Pride Parades: Symbol of LGBT Protest Or Shameless Corporate Self-Suck?
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Amid the waving rainbow flags, floats, and LGBT groups marching in any modern-day Pride parade, you’ll also see numerous businesses: Chipotle, Heineken, Apple, Google Facebook, Zipcar, Coca-Cola, Wells Fargo and AT&T — all promoting their services with flyers, buttons and free merchandise. Funny, considering that the first Pride was a commemoration of the Stonewall riots — Pride was about politics and the right to live without harassment, not low prices.
Now several groups are getting upset that an event once used to celebrate the courage and power of queer people is now more of a marketing tool — an increasingly accepted phenomenon as companies jump onboard to be known as an ally to the LGBT movement. Queerbomb — an alternative Pride event in Austin and Dallas, Texas — and the older (and seemingly now defunct organization) Take Back Pride are looking to do exactly that: take back Pride.
(Disclosure: Unicorn Booty’s editor is a founding member of QueerBomb Dallas)
QueerBomb Austin calls itself “a family of LGBTQIA individuals gathering to reclaim the radical, carnal and transgressive lineage of our ever-changing community while celebrating every facet and form of our people as a unique and vibrant whole.” QueerBomb and Take Back Pride hope to recapture the meaning and origins of Pride, bringing it back to its roots and moving the focus back to LGBT issues rather than commercialism.
Riley Kollaritsch — writer and creator of the website Project Queer — told the Chicagoist that the corporate representation in Chicago’s Pride parade this year surpassed that of LGBTQ groups. His graph shows that there were 132 floats or parade slots held by corporations, compared to 11 LGBT groups, one bisexual group, one trans group, and five groups related to queer people of color.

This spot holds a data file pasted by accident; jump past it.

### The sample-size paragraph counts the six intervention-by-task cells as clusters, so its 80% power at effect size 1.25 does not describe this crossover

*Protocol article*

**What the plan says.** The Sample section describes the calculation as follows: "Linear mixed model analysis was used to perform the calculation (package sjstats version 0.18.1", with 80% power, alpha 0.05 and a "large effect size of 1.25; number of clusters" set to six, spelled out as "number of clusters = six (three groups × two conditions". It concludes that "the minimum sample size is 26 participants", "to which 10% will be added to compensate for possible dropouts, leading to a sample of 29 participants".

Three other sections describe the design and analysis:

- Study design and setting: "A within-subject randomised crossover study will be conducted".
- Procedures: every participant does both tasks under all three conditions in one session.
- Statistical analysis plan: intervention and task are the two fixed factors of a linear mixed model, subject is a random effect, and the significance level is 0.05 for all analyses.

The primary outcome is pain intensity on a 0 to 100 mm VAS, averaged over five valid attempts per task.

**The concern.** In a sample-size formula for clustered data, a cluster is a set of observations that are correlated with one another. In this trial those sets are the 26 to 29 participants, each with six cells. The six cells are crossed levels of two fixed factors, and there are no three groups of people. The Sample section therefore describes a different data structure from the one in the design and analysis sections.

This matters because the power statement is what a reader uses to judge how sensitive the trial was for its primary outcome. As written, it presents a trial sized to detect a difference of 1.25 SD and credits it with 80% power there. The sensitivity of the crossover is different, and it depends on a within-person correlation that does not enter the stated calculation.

“Pride has become a very heterosexual spectacle nowadays,” Kollaritsch told the Chicagoist. “It’s not about the roots of why Pride was started, and it’s not about the people who started it anymore.”
Pride started in June of 1970 commemorating the one year anniversary of the Stonewall Riots — the week-long uprising between New York City youth, queers of color and police officers following a police raid of the popular gay bar the Stonewall Inn. The uprising brought the LGBT civil rights movement into national spotlight.
Thus, Pride marks the first time when the queer community made sure the world knew that they’re here and here to stay. Even though there are corporations who do support LGBT rights, corporate acceptance emphasizes how far the LGBT community has come, and many non-LGBT holidays like Christmas and Thanksgiving have become synonymous with shopping, the fact that corporations are now more prevalent in Pride than actual queers minimizes the political and social challenges that LGBT folks still face in place of a sanitized, shopper’s showcase.
“A lot of the corporations that take part happen to be quite harmful to our movement, like alcohol companies that target our communities even when something like 30 percent of our community struggles with alcoholism and drug addiction,” Kollaritsch said, “I’d like to have the support of a company that genuinely cares but if it’s somebody just trying to take advantage without doing anything to give back to the community, then I don’t think it’s appropriate at all.”
Below are two QueerBomb videos: one of the speeches from Austin’s 2010 rally, and the other promoting Dallas’ inaugural 2014 event.
(featured image via Shelley Neuman)